14. This fragmentation is not only problematic from a cost perspective, but if an operation is spread out over a number of geographical locations, which are subject to different regulatory regimes it also gives rise to questions of systemic risk. It must be remembered that much of the regulation implemented in the UK is actually derived from international standards (e.g. Basel, IOSCO). The need for harmonisation at an international level was driven by a recognition that, given the global nature of large financial institutions, the regulation of those institutions also had to operate seamlessly at a global level. That rationale still remains and hence from a financial stability perspective, it is important that the UK and the EU maintain similar frameworks, which are mutually recognised.
15. The Government’s desire to preserve passporting, but without acceding to free movement, is ambitious. Given the EU’s current position that it is either a ‘hard’ Brexit or no Brexit, the EU will need a strong incentive to agree to this: it is rumoured that one proposal the Cabinet is discussing is that in return for the preservation of passporting rights, Britain would continue to pay large sums into the EU budget – whether this is politically acceptable remains to be seen, but it demonstrates that the Government understands the importance of the financial markets to the UK economy.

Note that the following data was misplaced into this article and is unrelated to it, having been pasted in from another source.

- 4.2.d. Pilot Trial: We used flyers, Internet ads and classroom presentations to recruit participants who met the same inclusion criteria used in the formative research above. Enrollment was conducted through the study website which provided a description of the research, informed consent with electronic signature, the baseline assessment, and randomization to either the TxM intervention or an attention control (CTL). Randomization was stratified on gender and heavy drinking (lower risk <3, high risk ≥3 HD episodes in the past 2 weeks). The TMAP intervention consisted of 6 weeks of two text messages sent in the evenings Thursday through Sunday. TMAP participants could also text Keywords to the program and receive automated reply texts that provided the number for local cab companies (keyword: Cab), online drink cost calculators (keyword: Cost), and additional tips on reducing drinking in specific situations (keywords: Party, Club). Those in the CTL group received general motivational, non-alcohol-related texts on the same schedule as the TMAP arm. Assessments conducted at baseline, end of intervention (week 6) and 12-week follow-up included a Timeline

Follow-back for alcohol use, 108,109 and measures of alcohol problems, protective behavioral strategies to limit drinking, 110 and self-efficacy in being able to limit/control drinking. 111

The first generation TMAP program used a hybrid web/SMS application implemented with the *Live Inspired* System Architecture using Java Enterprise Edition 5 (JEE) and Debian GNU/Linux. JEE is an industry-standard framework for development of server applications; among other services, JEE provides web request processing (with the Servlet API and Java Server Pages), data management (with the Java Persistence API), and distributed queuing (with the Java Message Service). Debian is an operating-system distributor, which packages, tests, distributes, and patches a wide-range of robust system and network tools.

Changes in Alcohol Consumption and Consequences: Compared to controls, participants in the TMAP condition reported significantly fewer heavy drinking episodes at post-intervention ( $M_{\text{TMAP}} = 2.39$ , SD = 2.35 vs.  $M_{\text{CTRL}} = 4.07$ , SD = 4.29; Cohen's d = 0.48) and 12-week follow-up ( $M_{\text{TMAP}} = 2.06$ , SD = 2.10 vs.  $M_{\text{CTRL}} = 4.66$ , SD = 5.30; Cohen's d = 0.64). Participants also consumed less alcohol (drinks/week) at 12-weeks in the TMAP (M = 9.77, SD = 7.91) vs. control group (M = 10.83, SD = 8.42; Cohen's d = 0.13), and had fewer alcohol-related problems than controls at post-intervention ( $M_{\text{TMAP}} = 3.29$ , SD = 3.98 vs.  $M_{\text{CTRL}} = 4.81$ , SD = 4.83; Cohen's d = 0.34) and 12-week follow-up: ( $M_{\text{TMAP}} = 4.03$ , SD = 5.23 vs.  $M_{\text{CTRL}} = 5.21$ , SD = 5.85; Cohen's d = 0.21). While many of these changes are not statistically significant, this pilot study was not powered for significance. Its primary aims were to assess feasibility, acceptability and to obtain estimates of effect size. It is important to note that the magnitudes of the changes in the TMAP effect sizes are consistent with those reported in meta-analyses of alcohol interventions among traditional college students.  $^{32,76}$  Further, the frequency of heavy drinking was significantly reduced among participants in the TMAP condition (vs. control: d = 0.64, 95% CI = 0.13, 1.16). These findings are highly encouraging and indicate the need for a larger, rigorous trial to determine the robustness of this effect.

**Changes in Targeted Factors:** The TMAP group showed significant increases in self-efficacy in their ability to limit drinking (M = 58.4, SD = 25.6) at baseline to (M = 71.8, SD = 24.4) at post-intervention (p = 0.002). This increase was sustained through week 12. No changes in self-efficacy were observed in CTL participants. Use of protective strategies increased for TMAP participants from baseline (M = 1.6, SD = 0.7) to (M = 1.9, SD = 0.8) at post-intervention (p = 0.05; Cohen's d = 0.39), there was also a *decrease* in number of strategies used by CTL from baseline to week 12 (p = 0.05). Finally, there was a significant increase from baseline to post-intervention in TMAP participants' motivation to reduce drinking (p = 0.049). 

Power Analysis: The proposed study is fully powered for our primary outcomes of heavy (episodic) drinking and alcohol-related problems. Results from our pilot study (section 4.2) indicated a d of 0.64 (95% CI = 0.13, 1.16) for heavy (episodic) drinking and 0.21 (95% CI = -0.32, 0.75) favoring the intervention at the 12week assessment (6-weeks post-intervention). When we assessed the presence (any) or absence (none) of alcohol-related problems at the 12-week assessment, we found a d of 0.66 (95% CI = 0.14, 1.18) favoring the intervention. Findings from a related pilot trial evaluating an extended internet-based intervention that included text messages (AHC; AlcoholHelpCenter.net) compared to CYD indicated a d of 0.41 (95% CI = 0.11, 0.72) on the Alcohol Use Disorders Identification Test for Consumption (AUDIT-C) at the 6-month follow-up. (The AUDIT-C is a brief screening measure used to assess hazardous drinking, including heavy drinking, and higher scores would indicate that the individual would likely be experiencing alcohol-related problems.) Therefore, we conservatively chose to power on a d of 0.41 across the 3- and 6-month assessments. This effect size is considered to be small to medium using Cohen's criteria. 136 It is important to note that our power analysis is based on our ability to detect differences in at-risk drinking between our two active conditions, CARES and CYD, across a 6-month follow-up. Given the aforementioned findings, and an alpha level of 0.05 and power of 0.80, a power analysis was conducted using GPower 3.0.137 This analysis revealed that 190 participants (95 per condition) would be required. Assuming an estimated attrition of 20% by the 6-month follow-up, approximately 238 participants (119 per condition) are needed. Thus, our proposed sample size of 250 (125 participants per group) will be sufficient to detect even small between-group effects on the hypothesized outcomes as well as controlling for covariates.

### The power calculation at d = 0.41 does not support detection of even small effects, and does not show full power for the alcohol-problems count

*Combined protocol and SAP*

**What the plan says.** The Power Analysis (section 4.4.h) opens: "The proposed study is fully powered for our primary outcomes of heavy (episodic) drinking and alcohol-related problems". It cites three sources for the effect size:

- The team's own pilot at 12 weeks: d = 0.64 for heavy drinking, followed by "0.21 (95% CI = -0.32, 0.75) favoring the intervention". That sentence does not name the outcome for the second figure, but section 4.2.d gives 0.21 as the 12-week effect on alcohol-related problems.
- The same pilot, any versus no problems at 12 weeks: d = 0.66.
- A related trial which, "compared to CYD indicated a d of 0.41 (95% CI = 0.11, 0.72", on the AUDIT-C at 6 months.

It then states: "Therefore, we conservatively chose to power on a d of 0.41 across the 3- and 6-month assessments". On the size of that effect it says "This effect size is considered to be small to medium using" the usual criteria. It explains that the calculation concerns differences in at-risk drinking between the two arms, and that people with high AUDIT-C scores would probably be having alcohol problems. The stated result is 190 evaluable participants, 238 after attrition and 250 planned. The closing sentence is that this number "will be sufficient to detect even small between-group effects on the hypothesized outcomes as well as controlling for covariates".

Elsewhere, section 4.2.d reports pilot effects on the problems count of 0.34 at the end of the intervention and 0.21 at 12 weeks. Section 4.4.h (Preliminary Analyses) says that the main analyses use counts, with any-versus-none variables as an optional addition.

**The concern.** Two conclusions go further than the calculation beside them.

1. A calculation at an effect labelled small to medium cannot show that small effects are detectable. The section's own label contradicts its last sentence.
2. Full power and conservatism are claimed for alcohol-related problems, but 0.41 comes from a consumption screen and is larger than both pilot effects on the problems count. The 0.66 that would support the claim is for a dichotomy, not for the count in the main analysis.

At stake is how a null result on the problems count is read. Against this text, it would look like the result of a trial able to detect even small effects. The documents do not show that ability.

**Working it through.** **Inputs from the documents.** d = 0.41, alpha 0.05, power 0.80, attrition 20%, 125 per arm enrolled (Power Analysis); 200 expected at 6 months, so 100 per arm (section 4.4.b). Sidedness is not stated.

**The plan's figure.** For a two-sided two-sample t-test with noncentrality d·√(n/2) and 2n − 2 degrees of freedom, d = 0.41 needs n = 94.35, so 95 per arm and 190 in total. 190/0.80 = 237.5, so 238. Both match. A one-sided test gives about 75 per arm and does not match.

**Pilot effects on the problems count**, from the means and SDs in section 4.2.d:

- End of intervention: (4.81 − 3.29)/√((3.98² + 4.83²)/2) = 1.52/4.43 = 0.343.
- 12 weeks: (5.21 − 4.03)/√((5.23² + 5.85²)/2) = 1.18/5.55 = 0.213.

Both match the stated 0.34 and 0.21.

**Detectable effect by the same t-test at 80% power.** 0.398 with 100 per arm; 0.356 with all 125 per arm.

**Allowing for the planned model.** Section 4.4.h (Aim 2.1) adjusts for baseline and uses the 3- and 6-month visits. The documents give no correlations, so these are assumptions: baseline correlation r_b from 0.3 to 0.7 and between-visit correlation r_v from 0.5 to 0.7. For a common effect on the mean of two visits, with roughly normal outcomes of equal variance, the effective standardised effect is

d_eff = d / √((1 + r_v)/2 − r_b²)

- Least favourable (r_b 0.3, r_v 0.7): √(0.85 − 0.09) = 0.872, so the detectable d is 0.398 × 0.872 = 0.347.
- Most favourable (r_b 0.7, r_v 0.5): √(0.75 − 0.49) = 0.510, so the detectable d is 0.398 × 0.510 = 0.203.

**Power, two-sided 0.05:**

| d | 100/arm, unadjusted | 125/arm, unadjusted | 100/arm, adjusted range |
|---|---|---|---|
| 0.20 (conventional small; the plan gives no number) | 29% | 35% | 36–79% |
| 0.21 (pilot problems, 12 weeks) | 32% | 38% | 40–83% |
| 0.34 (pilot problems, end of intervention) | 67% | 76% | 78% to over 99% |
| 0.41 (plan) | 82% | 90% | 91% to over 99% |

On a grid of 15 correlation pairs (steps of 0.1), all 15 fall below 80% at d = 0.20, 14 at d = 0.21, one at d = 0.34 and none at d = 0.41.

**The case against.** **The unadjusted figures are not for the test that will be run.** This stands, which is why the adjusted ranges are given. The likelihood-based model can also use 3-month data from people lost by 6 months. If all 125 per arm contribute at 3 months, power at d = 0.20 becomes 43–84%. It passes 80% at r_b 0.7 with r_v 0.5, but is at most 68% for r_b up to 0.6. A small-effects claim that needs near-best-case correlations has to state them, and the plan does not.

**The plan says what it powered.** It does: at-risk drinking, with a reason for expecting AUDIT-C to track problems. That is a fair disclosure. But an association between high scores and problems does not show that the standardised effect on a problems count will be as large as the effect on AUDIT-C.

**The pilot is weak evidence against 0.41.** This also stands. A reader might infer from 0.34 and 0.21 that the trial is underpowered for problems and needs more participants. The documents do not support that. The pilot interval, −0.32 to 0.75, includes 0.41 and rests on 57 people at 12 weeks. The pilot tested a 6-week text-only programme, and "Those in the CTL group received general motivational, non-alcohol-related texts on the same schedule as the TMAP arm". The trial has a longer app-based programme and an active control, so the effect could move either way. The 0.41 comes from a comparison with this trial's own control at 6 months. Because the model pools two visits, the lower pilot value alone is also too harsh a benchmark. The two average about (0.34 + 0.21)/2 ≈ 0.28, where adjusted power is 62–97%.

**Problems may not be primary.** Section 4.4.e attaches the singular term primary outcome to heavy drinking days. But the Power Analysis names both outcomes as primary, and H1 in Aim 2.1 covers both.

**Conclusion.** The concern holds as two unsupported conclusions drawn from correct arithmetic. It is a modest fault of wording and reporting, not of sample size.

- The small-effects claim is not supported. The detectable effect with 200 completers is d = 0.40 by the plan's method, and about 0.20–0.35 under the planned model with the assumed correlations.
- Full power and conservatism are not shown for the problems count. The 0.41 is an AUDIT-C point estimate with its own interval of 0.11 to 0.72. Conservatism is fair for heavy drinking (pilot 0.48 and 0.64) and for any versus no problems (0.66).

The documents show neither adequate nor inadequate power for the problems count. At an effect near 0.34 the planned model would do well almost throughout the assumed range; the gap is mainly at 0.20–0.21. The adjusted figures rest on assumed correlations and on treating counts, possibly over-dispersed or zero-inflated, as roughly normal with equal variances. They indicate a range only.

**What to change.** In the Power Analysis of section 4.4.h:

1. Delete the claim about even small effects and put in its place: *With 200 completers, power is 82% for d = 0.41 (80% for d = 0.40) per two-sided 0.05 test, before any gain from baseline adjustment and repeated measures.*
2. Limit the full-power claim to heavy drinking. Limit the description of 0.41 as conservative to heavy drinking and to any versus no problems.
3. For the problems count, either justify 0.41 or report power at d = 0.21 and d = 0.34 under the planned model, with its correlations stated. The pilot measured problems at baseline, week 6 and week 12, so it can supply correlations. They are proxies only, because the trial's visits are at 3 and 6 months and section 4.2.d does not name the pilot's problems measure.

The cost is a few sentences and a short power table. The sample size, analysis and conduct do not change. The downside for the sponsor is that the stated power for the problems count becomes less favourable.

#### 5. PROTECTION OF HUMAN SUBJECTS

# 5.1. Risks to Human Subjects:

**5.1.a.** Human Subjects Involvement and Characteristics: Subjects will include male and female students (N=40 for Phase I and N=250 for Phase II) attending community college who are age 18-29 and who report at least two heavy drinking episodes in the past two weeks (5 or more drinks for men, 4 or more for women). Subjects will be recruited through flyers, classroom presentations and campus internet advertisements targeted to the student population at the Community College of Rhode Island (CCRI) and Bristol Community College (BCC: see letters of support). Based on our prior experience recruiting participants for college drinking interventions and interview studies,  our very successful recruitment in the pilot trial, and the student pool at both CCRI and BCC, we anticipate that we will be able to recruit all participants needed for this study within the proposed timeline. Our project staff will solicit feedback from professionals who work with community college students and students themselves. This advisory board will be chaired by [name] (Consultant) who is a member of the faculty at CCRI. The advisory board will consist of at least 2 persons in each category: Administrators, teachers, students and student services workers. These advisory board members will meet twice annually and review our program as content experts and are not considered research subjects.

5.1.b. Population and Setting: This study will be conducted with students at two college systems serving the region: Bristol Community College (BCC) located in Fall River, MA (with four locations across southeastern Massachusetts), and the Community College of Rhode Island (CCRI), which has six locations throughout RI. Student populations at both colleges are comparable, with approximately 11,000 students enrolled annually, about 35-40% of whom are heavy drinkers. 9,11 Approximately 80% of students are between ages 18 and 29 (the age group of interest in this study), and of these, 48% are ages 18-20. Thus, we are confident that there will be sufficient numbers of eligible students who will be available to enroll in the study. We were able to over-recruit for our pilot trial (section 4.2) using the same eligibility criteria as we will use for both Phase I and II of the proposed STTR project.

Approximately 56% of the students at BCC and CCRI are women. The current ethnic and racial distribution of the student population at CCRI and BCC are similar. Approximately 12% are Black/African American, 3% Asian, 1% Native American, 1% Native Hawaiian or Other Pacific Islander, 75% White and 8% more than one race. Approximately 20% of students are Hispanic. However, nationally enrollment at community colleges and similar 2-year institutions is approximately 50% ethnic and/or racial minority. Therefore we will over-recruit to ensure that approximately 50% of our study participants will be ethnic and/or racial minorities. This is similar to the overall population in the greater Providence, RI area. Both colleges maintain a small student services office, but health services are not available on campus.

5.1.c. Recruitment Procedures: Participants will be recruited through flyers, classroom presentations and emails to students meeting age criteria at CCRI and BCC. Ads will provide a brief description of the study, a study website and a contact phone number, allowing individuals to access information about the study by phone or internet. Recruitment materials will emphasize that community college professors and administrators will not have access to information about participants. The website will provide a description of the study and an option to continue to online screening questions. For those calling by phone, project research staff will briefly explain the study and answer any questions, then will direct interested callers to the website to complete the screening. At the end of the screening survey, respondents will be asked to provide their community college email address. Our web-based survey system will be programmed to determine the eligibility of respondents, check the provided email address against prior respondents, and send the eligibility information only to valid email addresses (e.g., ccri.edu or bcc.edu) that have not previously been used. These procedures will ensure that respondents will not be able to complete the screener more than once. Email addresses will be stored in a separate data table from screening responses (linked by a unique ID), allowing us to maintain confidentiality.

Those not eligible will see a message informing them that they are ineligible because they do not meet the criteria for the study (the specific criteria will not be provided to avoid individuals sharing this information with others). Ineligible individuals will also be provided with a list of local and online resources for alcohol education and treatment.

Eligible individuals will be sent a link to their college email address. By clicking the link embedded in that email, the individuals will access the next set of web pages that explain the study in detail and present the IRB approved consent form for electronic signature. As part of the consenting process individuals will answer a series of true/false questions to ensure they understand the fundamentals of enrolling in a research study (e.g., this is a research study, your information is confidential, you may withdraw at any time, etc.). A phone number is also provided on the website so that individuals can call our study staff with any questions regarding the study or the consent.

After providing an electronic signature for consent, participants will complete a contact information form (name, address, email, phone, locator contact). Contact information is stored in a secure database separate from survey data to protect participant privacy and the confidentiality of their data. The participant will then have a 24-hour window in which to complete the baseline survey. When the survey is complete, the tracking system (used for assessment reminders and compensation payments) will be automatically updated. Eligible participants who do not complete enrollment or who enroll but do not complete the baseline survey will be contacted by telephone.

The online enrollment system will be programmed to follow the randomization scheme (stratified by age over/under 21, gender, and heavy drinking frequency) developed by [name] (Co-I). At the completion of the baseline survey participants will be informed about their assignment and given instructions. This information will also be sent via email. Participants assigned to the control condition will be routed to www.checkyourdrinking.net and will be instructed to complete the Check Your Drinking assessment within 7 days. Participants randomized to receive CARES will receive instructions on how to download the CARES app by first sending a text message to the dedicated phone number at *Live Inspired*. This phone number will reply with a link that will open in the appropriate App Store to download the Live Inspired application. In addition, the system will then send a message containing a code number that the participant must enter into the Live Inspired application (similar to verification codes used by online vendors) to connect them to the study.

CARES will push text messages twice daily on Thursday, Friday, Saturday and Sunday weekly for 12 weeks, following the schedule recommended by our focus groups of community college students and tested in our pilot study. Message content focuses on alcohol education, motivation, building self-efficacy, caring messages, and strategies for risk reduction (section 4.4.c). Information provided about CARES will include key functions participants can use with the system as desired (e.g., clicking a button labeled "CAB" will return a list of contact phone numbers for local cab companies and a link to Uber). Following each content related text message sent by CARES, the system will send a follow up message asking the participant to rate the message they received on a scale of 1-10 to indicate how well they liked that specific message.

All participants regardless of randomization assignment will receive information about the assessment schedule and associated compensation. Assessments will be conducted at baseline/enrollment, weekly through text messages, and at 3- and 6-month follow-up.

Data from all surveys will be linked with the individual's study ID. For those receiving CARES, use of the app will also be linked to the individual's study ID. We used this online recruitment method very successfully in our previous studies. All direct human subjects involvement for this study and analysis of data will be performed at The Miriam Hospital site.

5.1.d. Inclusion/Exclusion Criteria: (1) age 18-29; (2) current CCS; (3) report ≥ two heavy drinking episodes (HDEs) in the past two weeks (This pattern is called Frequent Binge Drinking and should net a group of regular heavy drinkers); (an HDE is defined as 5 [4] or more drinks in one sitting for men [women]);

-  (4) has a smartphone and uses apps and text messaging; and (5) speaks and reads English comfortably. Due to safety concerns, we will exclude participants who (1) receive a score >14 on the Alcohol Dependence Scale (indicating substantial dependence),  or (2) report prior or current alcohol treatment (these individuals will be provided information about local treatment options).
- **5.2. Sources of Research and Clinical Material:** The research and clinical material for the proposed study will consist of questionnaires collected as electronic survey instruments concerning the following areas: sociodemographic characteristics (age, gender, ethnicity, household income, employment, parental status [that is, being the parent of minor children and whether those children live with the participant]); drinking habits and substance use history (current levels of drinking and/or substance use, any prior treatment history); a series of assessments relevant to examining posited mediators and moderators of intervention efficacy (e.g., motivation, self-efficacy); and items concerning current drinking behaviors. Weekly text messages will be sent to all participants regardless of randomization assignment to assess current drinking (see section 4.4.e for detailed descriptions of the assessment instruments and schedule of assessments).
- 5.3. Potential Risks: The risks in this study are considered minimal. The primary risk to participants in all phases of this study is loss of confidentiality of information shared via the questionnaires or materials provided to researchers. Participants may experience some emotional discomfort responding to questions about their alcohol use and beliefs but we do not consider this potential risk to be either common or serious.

16. If passporting rights cannot be preserved, the equivalence regime, even if extended, will not be a satisfactory alternative. It is likely therefore that UK firms seeking to do business within the EU will need to set up a subsidiary in the EU: there will be some degree of fragmentation in the way that companies operate, which will invariably lead to an increase in the cost of doing business.
17. The relationship between the UK and the EU may never have been much of a “love affair,” but with respect to financial services, it is questionable whether separation will result in a better outcome.
Saima Hanif is a barrister practising from 39 Essex Chambers, London. She has a commercial regulatory practice and specialises in contentious financial services work, covering regulatory and civil proceedings. She is listed in the legal directories as a leading junior in financial services (“a high profile in the field”, “great knowledge of the FS industry”, Chambers & Partners). Her practice is cross-border and she is currently acting in a major banking investigation in Singapore. Saima has written extensively on the impact of Brexit on financial services. She is a member of the FMLC’s Brexit Advisory Group and the COMBAR Brexit working group.”
Saima can be contacted on +44 (0)20 7832 1111 or by email at firstname.lastname@example.org